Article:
Monday, June 21, 2010
Heroes for Sale (1933) is more important to American history today than to cinema history. It began filming just before FDR's inauguration and concluded at the end of the first month. It is packed with ideas and controversies of the day, including morphine addiction, class, automation, capital vs. labor, communism and the Bonus Army, in the ripped-from-the-headlines mode of Warner Bros under production chief Darryl Zanuck.
The hero, played by D.W. Griffith repertory company member Richard Barthelmess, in one of his few successful performances in a leading role in a talking picture. As is often surprising for silent film stars, his manner and style are a bit stagy, but his sincerity wins over anything. Still, one has to accept a father who abandons his adopted son in order to tramp around the country being a fugitive/philanthropist. Makes sense from the studio that brought you the harrowing I Am A Fugitive From A Chain Gang.
Makes sense for a script co-written by sometime con man, journalist and adventure Wilson Mizner. Direction is by William Wellman, so you can count on speed--so much speed that a lot of story tropes are dropped before they're done in order to pick up a new thread--rain, and male camaraderie. The hero and the man who wronged him meet in a muddy shelter under a bridge (which resembles a foxhole), and acknowledge that, as former comrades-in-arms, they must reconcile, even though it does them no good, since the sheriff is ready to run them out of town anyway.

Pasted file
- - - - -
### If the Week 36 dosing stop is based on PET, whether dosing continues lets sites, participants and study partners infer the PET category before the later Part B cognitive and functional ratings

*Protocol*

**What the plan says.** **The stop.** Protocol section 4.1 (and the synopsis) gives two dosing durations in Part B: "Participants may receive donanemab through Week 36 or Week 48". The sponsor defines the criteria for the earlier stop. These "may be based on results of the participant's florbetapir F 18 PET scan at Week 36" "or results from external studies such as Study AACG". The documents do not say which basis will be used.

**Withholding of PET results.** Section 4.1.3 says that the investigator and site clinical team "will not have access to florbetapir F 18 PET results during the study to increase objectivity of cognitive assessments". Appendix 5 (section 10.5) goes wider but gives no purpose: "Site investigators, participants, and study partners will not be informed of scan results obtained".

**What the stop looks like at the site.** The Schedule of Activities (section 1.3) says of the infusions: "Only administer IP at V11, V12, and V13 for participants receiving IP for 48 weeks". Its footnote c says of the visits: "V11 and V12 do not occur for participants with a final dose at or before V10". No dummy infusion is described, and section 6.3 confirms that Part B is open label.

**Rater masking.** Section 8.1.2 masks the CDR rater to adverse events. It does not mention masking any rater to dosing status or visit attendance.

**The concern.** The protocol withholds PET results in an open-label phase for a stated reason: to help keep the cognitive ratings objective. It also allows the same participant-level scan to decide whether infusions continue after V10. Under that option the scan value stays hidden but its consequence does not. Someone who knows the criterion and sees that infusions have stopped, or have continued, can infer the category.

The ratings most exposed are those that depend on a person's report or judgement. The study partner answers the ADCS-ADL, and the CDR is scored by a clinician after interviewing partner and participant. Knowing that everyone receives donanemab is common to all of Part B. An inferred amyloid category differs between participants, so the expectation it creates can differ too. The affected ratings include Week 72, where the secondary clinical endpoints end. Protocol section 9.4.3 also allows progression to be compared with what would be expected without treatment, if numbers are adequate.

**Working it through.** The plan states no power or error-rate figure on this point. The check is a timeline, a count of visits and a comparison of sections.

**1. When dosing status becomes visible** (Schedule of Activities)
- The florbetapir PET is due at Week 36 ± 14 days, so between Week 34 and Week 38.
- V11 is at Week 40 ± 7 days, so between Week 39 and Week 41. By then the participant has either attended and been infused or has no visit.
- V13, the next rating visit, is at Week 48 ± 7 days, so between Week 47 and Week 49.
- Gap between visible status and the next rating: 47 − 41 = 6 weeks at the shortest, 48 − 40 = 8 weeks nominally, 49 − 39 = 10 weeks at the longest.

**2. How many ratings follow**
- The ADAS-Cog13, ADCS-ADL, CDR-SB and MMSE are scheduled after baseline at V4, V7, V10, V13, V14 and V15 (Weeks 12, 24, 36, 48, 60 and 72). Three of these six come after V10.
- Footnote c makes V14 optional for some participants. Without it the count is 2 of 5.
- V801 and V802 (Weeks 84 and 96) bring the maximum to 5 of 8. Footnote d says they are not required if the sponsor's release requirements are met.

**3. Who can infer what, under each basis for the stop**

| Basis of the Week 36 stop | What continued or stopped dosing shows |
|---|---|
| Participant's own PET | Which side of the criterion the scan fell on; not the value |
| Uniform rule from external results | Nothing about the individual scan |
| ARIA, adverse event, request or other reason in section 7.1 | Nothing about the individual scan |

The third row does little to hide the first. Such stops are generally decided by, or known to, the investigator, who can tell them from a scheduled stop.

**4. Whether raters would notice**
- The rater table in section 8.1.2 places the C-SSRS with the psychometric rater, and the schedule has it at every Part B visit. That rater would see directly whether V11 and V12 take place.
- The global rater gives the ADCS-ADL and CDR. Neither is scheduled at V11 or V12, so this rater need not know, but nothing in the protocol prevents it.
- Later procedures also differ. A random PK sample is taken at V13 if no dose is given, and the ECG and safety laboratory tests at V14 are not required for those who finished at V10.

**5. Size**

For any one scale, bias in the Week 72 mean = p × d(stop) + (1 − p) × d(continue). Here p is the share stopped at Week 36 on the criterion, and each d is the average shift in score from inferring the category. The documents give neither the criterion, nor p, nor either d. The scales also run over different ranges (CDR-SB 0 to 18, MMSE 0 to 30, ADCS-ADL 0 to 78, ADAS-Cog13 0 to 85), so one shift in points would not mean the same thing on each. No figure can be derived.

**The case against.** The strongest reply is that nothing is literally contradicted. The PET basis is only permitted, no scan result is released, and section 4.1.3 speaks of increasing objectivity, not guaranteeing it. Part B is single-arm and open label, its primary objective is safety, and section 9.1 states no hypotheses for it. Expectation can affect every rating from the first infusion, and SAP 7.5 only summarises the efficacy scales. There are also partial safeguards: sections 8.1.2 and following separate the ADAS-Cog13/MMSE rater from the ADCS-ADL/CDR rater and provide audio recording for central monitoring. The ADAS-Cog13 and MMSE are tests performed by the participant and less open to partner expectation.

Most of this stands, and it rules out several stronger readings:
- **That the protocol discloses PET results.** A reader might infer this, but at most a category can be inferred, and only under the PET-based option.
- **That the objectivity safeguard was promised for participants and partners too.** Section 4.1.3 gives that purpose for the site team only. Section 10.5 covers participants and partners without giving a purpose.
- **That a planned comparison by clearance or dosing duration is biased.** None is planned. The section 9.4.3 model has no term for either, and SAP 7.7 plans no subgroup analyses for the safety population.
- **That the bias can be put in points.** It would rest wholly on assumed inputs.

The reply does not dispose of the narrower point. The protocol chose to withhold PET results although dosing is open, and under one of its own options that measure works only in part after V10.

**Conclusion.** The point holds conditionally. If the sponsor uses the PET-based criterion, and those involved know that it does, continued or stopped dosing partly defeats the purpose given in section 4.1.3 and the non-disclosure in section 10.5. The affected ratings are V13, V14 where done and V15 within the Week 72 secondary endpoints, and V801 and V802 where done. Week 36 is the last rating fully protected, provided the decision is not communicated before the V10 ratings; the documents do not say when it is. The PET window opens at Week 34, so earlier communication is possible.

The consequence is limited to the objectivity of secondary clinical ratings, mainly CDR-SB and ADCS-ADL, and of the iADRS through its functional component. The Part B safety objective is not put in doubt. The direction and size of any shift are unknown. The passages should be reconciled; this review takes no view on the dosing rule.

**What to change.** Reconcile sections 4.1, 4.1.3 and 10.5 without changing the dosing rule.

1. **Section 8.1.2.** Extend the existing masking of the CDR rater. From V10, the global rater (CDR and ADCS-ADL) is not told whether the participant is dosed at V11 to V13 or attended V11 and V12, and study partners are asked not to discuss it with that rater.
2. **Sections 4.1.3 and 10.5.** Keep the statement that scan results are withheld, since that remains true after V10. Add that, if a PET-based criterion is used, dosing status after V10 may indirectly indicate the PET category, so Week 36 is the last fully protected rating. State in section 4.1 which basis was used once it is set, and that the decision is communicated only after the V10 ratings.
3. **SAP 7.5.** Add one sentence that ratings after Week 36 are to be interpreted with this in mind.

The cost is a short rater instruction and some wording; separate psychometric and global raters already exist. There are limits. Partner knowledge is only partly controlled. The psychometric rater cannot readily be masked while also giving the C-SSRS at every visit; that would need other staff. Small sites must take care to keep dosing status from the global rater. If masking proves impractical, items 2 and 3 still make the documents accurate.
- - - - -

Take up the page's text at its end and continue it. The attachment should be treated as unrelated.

As for the Communist who turns into an oppressive exploiter--is that a comment about Communists, about capitalism, or is he just a convenient story catalyst?